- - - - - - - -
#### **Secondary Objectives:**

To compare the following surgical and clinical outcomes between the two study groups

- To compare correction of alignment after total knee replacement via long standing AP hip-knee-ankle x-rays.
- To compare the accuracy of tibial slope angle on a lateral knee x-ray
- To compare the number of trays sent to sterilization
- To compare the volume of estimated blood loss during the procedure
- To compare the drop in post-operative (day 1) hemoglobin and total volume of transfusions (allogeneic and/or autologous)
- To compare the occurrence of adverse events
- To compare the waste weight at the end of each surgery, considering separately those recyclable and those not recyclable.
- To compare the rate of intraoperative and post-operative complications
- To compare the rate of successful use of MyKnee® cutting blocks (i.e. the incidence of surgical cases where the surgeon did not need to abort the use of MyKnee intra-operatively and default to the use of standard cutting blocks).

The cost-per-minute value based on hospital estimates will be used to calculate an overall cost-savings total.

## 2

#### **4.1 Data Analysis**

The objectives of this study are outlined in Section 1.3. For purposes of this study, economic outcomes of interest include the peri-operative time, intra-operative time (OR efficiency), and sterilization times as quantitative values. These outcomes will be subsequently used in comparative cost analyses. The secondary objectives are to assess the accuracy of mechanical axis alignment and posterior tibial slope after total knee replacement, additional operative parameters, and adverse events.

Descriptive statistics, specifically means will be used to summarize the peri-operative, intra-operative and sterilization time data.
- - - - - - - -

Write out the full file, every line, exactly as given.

#### **Secondary Objectives:**

To compare the following surgical and clinical outcomes between the two study groups

- To compare correction of alignment after total knee replacement via long standing AP hip-knee-ankle x-rays.
- To compare the accuracy of tibial slope angle on a lateral knee x-ray
- To compare the number of trays sent to sterilization
- To compare the volume of estimated blood loss during the procedure
- To compare the drop in post-operative (day 1) hemoglobin and total volume of transfusions (allogeneic and/or autologous)
- To compare the occurrence of adverse events
- To compare the waste weight at the end of each surgery, considering separately those recyclable and those not recyclable.
- To compare the rate of intraoperative and post-operative complications
- To compare the rate of successful use of MyKnee® cutting blocks (i.e. the incidence of surgical cases where the surgeon did not need to abort the use of MyKnee intra-operatively and default to the use of standard cutting blocks).

The cost-per-minute value based on hospital estimates will be used to calculate an overall cost-savings total.

## 2

#### **4.1 Data Analysis**

The objectives of this study are outlined in Section 1.3. For purposes of this study, economic outcomes of interest include the peri-operative time, intra-operative time (OR efficiency), and sterilization times as quantitative values. These outcomes will be subsequently used in comparative cost analyses. The secondary objectives are to assess the accuracy of mechanical axis alignment and posterior tibial slope after total knee replacement, additional operative parameters, and adverse events.

Descriptive statistics, specifically means will be used to summarize the peri-operative, intra-operative and sterilization time data.